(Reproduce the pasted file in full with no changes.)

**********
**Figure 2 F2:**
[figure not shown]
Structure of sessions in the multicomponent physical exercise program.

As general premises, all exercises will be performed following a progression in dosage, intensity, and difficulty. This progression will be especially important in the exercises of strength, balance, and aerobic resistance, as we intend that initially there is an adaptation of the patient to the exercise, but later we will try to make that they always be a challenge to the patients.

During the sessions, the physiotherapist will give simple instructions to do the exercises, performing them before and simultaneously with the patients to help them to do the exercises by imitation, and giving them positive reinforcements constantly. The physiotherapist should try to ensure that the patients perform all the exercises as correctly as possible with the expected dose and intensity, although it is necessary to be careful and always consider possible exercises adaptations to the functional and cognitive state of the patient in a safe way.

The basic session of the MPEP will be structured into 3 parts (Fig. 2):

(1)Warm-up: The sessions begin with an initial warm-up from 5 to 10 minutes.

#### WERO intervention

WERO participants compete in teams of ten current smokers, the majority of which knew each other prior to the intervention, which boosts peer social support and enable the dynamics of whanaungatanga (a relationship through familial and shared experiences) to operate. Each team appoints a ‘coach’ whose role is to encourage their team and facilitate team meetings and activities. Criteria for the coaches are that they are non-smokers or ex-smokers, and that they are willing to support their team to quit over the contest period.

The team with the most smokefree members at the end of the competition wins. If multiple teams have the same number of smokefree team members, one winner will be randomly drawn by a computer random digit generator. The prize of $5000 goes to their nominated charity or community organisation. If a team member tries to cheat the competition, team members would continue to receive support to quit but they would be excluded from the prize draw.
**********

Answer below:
**Figure 2 F2:**
[figure not shown]
Structure of sessions in the multicomponent physical exercise program.

As general premises, all exercises will be performed following a progression in dosage, intensity, and difficulty. This progression will be especially important in the exercises of strength, balance, and aerobic resistance, as we intend that initially there is an adaptation of the patient to the exercise, but later we will try to make that they always be a challenge to the patients.

During the sessions, the physiotherapist will give simple instructions to do the exercises, performing them before and simultaneously with the patients to help them to do the exercises by imitation, and giving them positive reinforcements constantly. The physiotherapist should try to ensure that the patients perform all the exercises as correctly as possible with the expected dose and intensity, although it is necessary to be careful and always consider possible exercises adaptations to the functional and cognitive state of the patient in a safe way.

The basic session of the MPEP will be structured into 3 parts (Fig. 2):

(1)Warm-up: The sessions begin with an initial warm-up from 5 to 10 minutes.

#### WERO intervention

WERO participants compete in teams of ten current smokers, the majority of which knew each other prior to the intervention, which boosts peer social support and enable the dynamics of whanaungatanga (a relationship through familial and shared experiences) to operate. Each team appoints a ‘coach’ whose role is to encourage their team and facilitate team meetings and activities. Criteria for the coaches are that they are non-smokers or ex-smokers, and that they are willing to support their team to quit over the contest period.

The team with the most smokefree members at the end of the competition wins. If multiple teams have the same number of smokefree team members, one winner will be randomly drawn by a computer random digit generator. The prize of $5000 goes to their nominated charity or community organisation. If a team member tries to cheat the competition, team members would continue to receive support to quit but they would be excluded from the prize draw.